Landscape Conservation Initiatives
NRCS uses Landscape Conservation Initiatives to accelerate the benefits of voluntary conservation programs, such as cleaner water and air, healthier soil and enhanced wildlife habitat.
The focus of the EQIP Longleaf Pine Initiative in Alabama focuses on establishing and maintaining Longleaf Pine in it's historic range.
Longleaf pine forests once encompassed more than 90 million acres across the Southeast, stretching from eastern Texas to southern Virginia. These forests represent some of the world’s most biologically diverse ecosystems and are home to nearly 600 plant and animal species, including 29 threatened and endangered species. But over the past two centuries, development, timbering and fire suppression reduced the ecosystem’s range by almost 97 percent.
NRCS works with agricultural producers and conservation partners to restore longleaf forests through the Longleaf Pine Initiative (LLPI), which was launched in 2010. Since 2010, NRCS has helped producers restore more than 870,000 acres on private lands. Together with other conservation efforts, the amount of longleaf pine forests has grown from approximately 3 million acres to nearly 5 million acres during this time, reversing a century-long decline across the region.
Through LLPI, NRCS works with producers on private lands in nine states to improve the sustainability of longleaf pine forests. NRCS provides technical and financial assistance to producers, helping them identify and implement a variety of conservation practices. These practices enable landowners to improve these unique forests by establishing new trees and maintaining the ecosystem using prescribed burning or other stand improvement techniques.
LLPI targets efforts in priority counties because of their favorable growing conditions and value in connecting existing stands of longleaf pine. Restoring adjacent stands and creating corridors between stands These targeted areas are usually located in the vicinity of a military installation, a national forest, national wildlife refuge, state forest or heritage reserve.
LLPI enables producers to make conservation improvements on their forestlands with NRCS providing technical and financial assistance. Sound forest management practices support healthy longleaf pine forests which are more resilient to wildfires, disease, and high wind events. One management practice that especially benefits longleaf pine ecosystems is restoring the natural fire regimes of the Southeast through prescribed burning. Historically, low intensity fires burned through longleaf pine forests every few years, maintaining an open canopy and diverse herbaceous understory.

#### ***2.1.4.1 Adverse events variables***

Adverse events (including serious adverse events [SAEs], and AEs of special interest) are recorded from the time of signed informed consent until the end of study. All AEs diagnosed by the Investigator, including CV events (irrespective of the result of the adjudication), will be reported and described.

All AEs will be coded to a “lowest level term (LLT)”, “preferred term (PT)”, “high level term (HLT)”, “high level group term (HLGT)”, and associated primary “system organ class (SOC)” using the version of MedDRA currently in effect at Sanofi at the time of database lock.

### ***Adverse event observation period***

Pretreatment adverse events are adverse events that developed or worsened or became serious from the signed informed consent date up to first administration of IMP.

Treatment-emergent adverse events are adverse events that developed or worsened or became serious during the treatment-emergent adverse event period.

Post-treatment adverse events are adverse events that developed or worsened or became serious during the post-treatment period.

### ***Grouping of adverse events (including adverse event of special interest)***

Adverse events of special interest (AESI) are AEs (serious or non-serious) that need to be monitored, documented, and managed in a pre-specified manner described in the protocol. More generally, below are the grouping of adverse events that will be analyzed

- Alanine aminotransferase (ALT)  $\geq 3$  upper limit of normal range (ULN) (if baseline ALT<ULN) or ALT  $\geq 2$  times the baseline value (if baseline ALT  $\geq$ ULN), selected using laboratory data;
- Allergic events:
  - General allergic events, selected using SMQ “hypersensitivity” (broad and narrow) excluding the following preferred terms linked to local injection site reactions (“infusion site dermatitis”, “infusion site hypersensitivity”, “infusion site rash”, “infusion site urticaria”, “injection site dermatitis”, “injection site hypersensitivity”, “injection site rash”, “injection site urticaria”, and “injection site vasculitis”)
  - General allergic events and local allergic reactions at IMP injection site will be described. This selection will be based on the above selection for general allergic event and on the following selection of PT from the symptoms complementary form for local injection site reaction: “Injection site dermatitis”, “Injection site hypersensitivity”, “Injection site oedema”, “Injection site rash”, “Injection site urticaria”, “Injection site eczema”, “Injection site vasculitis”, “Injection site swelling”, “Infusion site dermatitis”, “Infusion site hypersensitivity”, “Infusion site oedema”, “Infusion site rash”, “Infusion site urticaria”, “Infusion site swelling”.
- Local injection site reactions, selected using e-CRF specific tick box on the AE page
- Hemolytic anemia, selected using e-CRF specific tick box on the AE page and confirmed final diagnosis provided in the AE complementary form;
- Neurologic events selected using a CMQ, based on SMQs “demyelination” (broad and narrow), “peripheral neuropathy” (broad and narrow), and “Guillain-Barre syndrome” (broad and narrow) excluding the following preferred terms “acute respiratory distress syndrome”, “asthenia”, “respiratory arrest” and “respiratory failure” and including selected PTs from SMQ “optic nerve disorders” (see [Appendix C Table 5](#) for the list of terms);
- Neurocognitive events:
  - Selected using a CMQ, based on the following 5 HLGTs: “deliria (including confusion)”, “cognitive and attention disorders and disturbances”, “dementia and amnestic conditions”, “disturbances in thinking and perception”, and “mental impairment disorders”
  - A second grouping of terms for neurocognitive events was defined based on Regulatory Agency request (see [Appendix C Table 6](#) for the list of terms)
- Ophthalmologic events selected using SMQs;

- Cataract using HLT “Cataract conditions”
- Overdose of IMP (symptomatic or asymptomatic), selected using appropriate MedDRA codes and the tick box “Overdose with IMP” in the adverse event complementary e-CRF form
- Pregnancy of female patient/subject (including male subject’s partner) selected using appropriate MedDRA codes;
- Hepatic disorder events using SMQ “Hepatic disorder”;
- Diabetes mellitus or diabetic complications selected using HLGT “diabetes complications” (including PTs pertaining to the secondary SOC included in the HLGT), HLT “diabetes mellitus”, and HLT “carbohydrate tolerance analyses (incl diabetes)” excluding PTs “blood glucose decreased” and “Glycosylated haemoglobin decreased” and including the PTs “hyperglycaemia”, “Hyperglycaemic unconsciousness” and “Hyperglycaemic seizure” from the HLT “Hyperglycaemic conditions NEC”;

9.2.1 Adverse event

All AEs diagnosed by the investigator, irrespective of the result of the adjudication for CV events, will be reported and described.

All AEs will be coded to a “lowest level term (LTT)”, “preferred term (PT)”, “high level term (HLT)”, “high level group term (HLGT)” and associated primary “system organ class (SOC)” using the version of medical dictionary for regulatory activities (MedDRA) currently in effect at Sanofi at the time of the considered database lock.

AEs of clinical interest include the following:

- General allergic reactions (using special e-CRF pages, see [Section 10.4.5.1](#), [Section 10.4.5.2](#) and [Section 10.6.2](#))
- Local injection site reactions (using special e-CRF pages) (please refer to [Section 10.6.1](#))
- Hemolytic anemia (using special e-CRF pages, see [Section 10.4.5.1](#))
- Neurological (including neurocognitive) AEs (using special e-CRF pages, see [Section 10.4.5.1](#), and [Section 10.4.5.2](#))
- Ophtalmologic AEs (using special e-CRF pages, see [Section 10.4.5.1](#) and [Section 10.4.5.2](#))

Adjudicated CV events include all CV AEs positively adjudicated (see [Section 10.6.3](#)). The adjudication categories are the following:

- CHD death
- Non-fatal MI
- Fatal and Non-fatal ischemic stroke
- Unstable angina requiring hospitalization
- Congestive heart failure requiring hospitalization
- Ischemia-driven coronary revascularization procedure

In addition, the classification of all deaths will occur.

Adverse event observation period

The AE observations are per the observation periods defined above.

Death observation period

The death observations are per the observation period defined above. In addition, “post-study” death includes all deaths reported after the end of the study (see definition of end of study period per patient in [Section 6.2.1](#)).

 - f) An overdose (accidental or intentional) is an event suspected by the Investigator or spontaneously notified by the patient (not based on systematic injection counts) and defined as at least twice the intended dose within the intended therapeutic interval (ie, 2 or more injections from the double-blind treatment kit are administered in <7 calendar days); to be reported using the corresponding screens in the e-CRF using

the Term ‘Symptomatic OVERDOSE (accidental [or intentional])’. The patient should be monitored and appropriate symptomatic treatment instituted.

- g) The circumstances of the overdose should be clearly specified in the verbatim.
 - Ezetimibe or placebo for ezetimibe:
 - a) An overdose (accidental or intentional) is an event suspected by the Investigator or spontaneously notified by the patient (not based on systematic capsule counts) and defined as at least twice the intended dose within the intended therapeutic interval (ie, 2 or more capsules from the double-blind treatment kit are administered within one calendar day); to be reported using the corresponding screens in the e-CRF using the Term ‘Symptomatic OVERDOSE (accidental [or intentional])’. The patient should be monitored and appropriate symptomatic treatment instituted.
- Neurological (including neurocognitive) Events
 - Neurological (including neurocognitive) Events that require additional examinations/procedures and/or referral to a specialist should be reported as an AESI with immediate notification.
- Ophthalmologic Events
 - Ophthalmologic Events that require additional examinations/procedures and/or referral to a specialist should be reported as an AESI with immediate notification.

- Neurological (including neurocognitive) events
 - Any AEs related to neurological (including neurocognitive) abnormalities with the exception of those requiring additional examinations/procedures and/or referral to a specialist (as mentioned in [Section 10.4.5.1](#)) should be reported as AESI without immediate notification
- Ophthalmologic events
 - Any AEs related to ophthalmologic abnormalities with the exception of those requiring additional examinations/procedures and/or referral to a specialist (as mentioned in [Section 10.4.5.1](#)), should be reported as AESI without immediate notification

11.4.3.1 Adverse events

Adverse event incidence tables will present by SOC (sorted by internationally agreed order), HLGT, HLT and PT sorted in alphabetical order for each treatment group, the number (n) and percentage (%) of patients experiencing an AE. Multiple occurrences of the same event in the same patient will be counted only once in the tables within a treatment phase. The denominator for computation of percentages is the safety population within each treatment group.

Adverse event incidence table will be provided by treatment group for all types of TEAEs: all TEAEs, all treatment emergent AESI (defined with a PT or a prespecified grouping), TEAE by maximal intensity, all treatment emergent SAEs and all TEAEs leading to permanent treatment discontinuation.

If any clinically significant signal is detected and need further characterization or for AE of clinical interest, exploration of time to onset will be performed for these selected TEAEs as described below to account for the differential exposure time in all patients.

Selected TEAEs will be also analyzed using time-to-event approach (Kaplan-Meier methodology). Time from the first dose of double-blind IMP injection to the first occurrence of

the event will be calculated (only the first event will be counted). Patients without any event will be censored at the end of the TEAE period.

The benefits of forest management practices range from producing high quality forest products, such as pole logs, to improved wildlife habitat. Many at-risk wildlife species such as the gopher tortoise, Louisiana pine snake, and red-cockaded woodpecker depend on longleaf pine forests for habitat. Healthier forests also offer other natural resource benefits, such as diverse recreation opportunities, better upstream forest water use efficiency, carbon storage, and healthier soil.
NRCS’ longleaf conservation efforts support those of America's Longleaf Restoration Initiative (ALRI), a collaborative effort that actively supports range-wide efforts to restore and conserve longleaf pine ecosystems. ALRI includes NRCS and its partners like the National Fish and Wildlife Foundation, The Longleaf Alliance, The Nature Conservancy, U.S. Department of Defense, U.S. Forest Service, U.S. Fish and Wildlife Service and others.
Matthew Vandersande, LLPI Coordinator, (202) 690-1588
Contact your local service center to start your application.
Do you farm or ranch and want to make improvements to the land that you own or lease?
Natural Resources Conservation Service offers technical and financial assistance to help farmers, ranchers and forest landowners.
To get started with NRCS, we recommend you stop by your local NRCS field office. We’ll discuss your vision for your land.
NRCS provides landowners with free technical assistance, or advice, for their land. Common technical assistance includes: resource assessment, practice design and resource monitoring. Your conservation planner will help you determine if financial assistance is right for you.
We’ll walk you through the application process. To get started on applying for financial assistance, we’ll work with you:
Once complete, we’ll work with you on the application, or CPA 1200.
Applications for most programs are accepted on a continuous basis, but they’re considered for funding in different ranking periods. Be sure to ask your local NRCS district conservationist about the deadline for the ranking period to ensure you turn in your application in time.
As part of the application process, we’ll check to see if you are eligible. To do this, you’ll need to bring:
If you don’t have a farm tract number, you can get one from USDA’s Farm Service Agency. Typically, the local FSA office is located in the same building as the local NRCS office. You only need a farm tract number if you’re interested in financial assistance.
NRCS will take a look at the applications and rank them according to local resource concerns, the amount of conservation benefits the work will provide and the needs of applicants.
If you’re selected, you can choose whether to sign the contract for the work to be done.
Once you sign the contract, you’ll be provided standards and specifications for completing the practice or practices, and then you will have a specified amount of time to implement. Once the work is implemented and inspected, you’ll be paid the rate of compensation for the work if it meets NRCS standards and specifications.